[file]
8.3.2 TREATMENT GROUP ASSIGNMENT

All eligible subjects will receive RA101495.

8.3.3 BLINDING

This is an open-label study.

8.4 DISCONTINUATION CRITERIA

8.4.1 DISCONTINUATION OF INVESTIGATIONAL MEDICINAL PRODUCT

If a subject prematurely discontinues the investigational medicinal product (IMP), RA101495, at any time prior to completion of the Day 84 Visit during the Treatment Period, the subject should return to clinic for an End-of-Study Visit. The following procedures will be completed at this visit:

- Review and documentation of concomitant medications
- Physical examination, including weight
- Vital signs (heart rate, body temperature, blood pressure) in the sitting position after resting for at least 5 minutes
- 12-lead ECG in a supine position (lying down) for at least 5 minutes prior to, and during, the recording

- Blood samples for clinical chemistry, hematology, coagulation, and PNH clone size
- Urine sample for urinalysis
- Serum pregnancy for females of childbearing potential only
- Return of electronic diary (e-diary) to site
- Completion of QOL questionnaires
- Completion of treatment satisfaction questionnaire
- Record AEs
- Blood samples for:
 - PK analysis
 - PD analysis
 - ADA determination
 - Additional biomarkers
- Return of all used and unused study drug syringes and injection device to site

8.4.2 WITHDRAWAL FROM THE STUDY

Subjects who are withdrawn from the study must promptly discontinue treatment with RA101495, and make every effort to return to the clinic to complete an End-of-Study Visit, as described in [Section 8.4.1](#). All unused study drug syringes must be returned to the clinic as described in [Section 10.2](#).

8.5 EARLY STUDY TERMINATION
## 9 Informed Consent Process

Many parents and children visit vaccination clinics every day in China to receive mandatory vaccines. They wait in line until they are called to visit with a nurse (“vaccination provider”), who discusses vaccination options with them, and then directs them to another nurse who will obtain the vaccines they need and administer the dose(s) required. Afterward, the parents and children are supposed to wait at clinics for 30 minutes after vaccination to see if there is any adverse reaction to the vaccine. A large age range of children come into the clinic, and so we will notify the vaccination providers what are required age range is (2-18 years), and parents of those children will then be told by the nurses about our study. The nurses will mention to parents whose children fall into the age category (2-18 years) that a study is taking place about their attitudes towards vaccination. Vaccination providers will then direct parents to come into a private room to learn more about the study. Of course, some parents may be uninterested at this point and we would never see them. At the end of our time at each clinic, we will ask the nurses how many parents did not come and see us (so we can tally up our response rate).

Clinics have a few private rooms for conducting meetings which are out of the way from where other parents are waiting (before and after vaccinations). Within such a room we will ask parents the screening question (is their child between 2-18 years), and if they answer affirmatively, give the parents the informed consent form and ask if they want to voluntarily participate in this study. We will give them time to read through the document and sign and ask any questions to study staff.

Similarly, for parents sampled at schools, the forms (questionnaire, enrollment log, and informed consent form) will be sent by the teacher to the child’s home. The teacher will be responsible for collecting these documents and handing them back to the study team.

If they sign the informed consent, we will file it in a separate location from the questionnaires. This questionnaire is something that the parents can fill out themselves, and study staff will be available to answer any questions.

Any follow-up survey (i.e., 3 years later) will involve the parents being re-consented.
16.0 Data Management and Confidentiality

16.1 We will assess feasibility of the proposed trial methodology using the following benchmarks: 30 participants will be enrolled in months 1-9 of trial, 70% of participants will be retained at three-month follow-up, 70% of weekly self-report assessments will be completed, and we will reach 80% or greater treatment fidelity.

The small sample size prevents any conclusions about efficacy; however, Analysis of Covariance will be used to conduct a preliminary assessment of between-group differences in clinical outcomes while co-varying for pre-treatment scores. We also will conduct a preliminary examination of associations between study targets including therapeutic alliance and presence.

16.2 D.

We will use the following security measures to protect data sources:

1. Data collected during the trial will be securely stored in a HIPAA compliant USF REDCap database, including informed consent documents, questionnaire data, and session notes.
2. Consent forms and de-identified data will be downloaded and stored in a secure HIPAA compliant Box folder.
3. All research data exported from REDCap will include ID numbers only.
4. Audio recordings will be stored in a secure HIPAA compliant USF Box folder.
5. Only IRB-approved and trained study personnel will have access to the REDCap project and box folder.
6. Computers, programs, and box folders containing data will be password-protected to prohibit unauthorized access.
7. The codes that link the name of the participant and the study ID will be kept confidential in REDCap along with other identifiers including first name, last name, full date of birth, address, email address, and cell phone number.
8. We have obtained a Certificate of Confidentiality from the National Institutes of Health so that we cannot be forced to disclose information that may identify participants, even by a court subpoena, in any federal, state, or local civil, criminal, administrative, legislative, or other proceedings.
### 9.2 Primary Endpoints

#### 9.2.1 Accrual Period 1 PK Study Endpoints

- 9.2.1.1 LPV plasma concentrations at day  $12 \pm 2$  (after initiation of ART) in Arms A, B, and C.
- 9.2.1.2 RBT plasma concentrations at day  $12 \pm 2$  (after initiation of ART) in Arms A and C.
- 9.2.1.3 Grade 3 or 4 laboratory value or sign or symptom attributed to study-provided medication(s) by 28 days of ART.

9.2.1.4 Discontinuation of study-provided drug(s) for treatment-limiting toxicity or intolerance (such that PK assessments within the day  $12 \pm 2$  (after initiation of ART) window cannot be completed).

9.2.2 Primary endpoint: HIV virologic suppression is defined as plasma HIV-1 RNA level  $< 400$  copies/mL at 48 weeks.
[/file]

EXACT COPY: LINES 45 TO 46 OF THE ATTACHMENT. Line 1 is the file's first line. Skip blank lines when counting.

7. The codes that link the name of the participant and the study ID will be kept confidential in REDCap along with other identifiers including first name, last name, full date of birth, address, email address, and cell phone number.
8. We have obtained a Certificate of Confidentiality from the National Institutes of Health so that we cannot be forced to disclose information that may identify participants, even by a court subpoena, in any federal, state, or local civil, criminal, administrative, legislative, or other proceedings.